FMC Commissioner Michael Khouri is calling on his fellow Commissioners to formally request all of the four major alliances of ocean carriers regulated by FMC to provide details on the steps each is taking to reduce congestion at U.S. ports. Commissioner Khouri noted, “We have received private reports and seen numerous press accounts that the operations of the four alliances – G6, CKYHE, Oceans 3, and 2M – may be a contributing factor in the chronic congestion at the West Coast ports, and perhaps at other port facilities.” Press reports have alleged that vessel loading practices at ports in Asia have significantly changed the mix of the alliance members’ containers on each vessel. Consequently, upon arrival at a West Coast port terminal, many containers now need additional intra-facility ground moves to and among each of the local terminals operated by the individual alliance members before these containers are dispatched.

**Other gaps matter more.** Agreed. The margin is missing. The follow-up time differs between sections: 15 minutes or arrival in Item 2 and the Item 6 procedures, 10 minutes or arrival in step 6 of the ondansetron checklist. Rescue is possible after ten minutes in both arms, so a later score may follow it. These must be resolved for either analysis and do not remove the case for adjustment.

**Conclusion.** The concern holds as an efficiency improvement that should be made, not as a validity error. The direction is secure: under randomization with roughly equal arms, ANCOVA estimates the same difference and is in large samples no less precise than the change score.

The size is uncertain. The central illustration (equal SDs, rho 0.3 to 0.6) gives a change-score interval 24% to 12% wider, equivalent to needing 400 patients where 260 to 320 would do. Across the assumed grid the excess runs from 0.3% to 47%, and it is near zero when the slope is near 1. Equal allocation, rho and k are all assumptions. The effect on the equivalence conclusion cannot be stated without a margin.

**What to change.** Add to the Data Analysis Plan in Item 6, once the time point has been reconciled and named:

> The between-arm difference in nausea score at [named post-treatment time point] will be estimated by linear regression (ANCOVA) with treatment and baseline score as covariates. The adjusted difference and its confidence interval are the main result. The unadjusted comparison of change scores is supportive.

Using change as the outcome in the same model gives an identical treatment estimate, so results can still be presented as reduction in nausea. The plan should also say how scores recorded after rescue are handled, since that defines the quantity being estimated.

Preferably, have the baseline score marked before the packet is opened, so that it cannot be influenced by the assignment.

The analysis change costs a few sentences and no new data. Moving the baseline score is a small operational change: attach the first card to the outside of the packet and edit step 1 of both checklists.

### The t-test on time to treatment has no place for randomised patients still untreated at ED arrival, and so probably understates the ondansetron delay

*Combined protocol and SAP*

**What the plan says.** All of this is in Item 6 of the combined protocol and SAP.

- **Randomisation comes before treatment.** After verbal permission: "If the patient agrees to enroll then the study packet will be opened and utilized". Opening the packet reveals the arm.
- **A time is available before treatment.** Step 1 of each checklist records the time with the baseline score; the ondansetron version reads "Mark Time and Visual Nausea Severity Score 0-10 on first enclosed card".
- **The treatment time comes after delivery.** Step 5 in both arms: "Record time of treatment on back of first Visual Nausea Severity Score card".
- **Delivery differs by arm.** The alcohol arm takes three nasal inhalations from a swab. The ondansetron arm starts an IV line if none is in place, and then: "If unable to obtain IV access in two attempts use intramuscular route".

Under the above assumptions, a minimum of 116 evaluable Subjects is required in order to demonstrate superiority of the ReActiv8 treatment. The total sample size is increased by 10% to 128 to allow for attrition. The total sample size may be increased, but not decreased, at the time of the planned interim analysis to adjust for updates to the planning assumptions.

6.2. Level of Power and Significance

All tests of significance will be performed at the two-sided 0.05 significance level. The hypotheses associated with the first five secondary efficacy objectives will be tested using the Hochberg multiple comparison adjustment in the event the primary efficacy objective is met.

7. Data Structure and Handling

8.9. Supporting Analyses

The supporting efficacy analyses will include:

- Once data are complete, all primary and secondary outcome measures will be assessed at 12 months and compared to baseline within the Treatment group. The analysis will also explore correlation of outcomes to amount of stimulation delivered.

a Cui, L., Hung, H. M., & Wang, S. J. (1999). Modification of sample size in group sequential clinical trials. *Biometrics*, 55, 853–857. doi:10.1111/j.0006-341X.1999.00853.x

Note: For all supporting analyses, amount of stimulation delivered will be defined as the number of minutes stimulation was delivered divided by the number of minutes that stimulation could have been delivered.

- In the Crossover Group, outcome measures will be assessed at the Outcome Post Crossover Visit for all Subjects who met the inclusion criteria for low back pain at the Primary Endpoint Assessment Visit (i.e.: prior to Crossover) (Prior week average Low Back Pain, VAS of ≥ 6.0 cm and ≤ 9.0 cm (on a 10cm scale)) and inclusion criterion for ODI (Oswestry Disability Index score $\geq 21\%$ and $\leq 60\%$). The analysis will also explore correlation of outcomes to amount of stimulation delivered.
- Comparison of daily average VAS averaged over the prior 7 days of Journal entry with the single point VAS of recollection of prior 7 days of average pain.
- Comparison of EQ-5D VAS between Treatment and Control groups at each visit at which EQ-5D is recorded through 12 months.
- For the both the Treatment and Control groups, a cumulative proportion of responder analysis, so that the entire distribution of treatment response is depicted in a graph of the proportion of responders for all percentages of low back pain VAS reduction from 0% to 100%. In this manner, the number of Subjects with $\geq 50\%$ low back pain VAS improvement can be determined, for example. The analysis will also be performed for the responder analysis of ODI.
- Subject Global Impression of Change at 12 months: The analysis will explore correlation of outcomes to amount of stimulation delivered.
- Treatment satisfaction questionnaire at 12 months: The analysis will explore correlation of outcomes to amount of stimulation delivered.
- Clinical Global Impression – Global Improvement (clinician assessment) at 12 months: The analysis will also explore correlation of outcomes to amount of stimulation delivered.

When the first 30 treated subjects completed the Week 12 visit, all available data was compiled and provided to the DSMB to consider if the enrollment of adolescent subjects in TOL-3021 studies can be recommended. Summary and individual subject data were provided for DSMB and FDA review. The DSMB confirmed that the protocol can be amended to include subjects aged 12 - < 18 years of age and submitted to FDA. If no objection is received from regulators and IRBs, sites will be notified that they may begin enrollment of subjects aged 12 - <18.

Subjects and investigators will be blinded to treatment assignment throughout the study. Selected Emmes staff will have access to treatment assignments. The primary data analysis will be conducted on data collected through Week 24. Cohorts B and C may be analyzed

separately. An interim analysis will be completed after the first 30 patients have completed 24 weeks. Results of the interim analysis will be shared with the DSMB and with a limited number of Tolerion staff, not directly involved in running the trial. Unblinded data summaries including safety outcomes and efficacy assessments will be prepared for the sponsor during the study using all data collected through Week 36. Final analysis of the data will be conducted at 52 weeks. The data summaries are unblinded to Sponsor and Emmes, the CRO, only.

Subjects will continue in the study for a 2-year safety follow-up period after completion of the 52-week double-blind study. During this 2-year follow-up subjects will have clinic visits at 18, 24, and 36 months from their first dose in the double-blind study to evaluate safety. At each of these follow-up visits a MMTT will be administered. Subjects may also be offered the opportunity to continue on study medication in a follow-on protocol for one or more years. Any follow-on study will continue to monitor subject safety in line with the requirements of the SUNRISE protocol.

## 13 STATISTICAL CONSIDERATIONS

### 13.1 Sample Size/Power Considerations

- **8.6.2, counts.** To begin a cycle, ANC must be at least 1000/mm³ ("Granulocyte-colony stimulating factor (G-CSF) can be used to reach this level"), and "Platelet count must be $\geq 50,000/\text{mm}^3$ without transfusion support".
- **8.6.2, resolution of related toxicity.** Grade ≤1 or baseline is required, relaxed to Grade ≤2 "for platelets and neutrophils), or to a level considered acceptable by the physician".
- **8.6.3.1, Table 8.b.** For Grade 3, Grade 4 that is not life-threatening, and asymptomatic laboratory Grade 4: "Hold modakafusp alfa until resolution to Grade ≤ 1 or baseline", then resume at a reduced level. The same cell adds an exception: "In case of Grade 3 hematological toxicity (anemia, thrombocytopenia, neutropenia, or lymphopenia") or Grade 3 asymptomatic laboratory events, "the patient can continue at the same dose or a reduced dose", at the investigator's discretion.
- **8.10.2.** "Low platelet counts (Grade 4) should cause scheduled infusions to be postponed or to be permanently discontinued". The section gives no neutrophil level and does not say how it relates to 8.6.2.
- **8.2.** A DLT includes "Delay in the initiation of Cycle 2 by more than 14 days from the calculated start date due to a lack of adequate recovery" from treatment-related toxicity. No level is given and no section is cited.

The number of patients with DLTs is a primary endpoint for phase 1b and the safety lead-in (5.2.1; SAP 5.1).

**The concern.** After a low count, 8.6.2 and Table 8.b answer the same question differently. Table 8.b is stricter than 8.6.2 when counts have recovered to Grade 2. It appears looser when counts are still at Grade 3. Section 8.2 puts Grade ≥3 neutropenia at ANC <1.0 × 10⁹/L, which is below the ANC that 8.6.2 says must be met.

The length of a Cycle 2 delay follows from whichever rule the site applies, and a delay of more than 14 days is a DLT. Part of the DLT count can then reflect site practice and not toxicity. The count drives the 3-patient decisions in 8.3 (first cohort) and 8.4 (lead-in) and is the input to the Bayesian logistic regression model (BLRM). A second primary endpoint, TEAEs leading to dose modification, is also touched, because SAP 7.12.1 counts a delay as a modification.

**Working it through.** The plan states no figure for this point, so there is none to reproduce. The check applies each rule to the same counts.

Khouri noted that the Commission approved each of the alliances after full review of the alliance agreement under the standards set forth in Section 6 (g) of the 1984 Shipping Act. That provision requires the Commission to find that, by allowing the joint operation of competitor liner carriers, the operation of the alliance agreement will not produce unreasonable reductions in transportation service or unreasonable increase in transportation cost. “In terms of overall costs and service levels in the liner supply chain as experienced by U.S. exporters and importers, there has been deterioration in service and significant increase in costs due to several factors” Khouri said. Other factors also playing significant roles in port congestion include issues surrounding labor, chassis, and drayage drivers, among others. Commissioner Khouri is calling for each alliance to report promptly to the Commission on information and operational steps each is taking to ameliorate and eliminate congestion issues at U.S. ports. Further, he is calling for updates to be temporarily included in the alliance’s quarterly reports as currently required in each alliance agreement’s periodic reporting requirements.